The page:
When I heard “meal planning for busy working moms” for the first time,
I was desperate for a solution.
After being newly married and pregnant, I would have never imagined the stress marriage and motherhood could bring into my life.
Every night, at 8 pm exactly, was the beginning of the same nightmare.
I would stand in front of my fridge, staring at vegetables I didn’t remember buying, and leftovers I was convincing myself I would eat (eventually).
As always, I was “planning” my dinner right on the spot.
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To say the least, my stress level was through the roof.
And it got to a point where I couldn’t take it anymore. My husband and I were arguing
(ALL. THE. TIME).
Not about parenting styles, but about food.
Yep, it was that bad.
The thing is all of this could have been avoided if we had talked and tried to find a solution to this recurring problem.
In complete honesty, I was the one who brought the arguments.
As a perfectionist and a woman who wants to give the very best to her family, I didn’t see things clearly.
Being a good mom and a wife for me, meant to cook every meal of the day, every single day. And if it wasn’t the case, it meant that I wasn’t worthy of their love and respect.
Boy, I was wrong.
Times and times again, my husband suggested me to “delegate” and rely when needed on other solutions to relieve me from the stress I was putting on myself, like eating out, spending on take out and so on…
But the stubborn nut that I am, saw things otherwise.
I think seeing my mom raise my 3 siblings and I, by herself most of the time (since my dad worked abroad) made me believe everything we ate had to be homemade. She was (and still is) a force of nature:
- The house was always decently clean
- She worked
- Found time to have a social life
- Took time to be the best wife and mom she could be
- And still had time to cook great meals.
And somehow… it became the norm for me.
That’s what I thought a working mom was supposed to do (can you relate?). But it shouldn’t have to be this way.
People’s lives and realities are different. And also we shouldn’t judge what a person should do, based on another person’s life or what people say we should be doing. We need to live for ourselves, and not to get people’s approval.
What is normal is what feels right to you.
So you might be wondering why I’m sharing this personal story with you, right?
I’m telling you this because as funny as it might sound, feeding your family is a serious topic. I can’t count the number of posts or comments I read expressing how stressed many moms are about dinner time.
This kind of situation is really stressful.
And too many times, a lot of us dwell on an unjustified guilt because we think we’re not doing enough.
This is the reason why I’m writing this post on meal planning for busy working moms To share with you some of the things that I’ve learned and continue to overcome with you.
I want to help you find a meal planning strategy that works for you and your family.
So here’s a few tips you can implement to start meal planning or even upgrade your meal planning game.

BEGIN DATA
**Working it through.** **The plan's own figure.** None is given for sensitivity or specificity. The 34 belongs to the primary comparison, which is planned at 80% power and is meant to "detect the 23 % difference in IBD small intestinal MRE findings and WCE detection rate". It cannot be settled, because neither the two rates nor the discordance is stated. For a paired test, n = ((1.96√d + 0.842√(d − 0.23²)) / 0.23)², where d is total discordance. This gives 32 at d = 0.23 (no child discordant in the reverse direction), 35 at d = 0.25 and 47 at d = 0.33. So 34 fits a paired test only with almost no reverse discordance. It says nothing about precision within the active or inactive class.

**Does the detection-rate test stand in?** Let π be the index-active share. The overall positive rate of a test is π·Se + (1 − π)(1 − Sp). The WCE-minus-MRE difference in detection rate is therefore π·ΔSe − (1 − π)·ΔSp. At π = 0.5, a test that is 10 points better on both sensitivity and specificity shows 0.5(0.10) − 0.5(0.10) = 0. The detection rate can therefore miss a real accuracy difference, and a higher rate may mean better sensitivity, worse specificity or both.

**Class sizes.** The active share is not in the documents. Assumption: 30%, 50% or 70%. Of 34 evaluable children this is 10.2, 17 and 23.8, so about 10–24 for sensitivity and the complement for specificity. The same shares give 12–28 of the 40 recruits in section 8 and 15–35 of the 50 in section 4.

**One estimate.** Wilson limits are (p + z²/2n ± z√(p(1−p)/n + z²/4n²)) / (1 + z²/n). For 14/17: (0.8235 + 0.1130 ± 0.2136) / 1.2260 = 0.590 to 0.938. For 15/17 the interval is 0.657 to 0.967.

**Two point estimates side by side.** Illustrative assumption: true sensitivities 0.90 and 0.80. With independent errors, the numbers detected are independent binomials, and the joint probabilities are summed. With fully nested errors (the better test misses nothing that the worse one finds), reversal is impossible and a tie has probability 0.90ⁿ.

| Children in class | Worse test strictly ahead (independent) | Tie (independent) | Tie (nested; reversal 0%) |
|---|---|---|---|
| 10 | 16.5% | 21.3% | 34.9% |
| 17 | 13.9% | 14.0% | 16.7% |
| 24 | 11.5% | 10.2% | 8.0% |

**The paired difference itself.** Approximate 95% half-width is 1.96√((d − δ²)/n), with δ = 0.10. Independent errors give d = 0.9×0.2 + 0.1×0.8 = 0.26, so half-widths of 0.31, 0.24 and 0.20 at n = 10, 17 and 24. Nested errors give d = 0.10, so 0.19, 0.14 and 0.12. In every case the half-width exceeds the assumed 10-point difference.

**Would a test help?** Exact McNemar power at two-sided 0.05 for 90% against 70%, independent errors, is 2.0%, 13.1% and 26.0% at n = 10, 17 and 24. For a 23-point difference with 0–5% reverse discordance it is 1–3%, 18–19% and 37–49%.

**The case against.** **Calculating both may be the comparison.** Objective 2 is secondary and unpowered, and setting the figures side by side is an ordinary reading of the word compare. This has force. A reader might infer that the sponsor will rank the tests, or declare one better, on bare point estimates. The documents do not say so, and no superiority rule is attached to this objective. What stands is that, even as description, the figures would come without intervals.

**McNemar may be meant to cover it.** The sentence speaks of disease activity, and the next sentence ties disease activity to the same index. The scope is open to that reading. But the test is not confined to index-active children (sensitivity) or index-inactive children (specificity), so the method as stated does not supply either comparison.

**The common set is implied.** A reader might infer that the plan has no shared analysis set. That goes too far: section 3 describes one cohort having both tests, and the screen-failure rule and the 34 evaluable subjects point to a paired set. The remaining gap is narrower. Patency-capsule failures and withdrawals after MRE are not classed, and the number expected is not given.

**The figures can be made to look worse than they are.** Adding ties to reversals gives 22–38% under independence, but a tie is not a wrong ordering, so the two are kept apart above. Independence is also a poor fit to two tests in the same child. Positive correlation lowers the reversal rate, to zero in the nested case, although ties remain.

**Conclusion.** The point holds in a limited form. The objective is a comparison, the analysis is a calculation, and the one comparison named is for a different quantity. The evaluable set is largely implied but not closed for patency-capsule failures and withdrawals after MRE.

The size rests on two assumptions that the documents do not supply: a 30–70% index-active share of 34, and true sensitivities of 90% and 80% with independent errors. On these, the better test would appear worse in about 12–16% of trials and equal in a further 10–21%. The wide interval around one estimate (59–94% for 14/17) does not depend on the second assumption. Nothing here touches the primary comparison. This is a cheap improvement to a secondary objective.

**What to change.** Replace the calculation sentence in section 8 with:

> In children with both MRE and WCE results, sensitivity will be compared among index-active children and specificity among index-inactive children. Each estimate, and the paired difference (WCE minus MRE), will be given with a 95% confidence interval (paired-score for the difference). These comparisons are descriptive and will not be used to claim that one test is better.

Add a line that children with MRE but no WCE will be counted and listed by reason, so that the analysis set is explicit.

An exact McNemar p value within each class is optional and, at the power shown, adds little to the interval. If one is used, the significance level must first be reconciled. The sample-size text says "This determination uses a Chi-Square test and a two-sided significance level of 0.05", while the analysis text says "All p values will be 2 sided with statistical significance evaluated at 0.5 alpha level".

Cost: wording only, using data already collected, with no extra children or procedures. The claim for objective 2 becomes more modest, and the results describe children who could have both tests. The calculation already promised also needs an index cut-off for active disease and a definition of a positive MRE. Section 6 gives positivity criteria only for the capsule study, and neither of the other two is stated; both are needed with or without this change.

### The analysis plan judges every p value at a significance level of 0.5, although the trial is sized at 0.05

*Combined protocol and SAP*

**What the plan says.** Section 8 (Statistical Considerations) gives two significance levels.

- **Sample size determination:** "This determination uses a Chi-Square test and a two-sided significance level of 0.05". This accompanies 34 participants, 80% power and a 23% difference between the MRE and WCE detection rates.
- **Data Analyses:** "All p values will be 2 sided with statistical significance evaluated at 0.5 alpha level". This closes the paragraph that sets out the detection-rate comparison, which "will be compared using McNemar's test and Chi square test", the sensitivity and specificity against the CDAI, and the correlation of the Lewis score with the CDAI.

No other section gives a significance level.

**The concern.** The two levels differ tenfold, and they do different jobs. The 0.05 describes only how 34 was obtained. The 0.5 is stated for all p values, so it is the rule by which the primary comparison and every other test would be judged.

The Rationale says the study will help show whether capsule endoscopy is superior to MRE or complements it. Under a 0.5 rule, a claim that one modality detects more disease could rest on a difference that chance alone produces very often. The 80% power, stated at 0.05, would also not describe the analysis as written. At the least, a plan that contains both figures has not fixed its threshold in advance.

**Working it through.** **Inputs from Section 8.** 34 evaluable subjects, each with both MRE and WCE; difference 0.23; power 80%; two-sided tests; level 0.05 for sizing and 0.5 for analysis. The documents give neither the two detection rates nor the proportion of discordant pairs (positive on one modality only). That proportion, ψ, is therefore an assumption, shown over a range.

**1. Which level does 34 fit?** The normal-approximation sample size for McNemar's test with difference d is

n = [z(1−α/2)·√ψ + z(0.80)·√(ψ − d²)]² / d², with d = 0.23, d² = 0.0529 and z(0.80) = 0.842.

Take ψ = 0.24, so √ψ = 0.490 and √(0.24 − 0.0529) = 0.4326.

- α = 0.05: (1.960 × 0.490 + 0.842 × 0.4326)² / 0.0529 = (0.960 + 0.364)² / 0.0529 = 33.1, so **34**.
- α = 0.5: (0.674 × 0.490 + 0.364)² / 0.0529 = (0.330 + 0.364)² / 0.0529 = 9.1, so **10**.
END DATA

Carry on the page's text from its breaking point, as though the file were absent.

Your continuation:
And you know what?
Because I’m feeling soooooo good about my leftovers right now I’m even giving out the…
Beginner’s Guide To:
Meal Planning For Busy Working Moms
At the end of the post. All you have to is to enter your email and press enter
(scroll down to see all the goodies you will get 🙂 ! )
Without any further ado, let’s dive in the 5 tips to make your meal planning for busy working moms a success.
But first, let’s clarify what is meal planning (for busy working moms):
According to this article from thekitchn.com meal planning is
asking the what’s for dinner question once for the whole week, instead of every night, and then shopping for and prepping the ingredients before cooking. We believe the simplest way to approach meal planning is with three steps.
- Select your dinners and their recipes, if needed.
- Shop for ingredients.
- Prepare those ingredients.
1. Try meal planning one week at the time
If you’re really convinced by the benefits of planning your meals ahead, do yourself a favor and start slow.
Don’t plan on cooking every meal of the day, 7 days a week. Start with making 2 dinners for example. And as you get comfortable over the next weeks and months, you can throw more into the mix.
It’s better to do 2 great and tasty meals, than doing 5 and your kids won’t touch their plates.
Progress remains progress, no matter how small (That’s my new mantra in life!).
2. Plan dishes your family likes to eat
There is nothing worse than spending hours in the kitchen after a long day at work and realize no one likes the food you’ve just made.
Trust me, I’ve learned my lesson the hard way. My husband doesn’t like mac & cheese (I still can believe it… who doesn’t like freaking mac & cheese???!#@!).
To avoid confusions and waste of food, ask your significant other and your kids what they would like to eat for dinner. And who knows…? You could make each person feel special and let them pick a dish on a specific day of the month.
They will love your for it!
3. Get your family involved in your culinary endeavors
You know what they say? Two heads are better than one.
And your meal planning strategy isn’t an exception to the rule. Don’t be scared to ask for help.
Maybe your children could help you set the table and learn how to cook with you. Or you could ask your “babe” to do the heavy-lifting and help you with the grocery shopping.
Getting “your crew” involved is a great way to get significant help and strengthen the familial bounds.
4. Become a batch lover
As a working mom, you need to save all the time that you can, to be able to spend it on things that truly matter to you.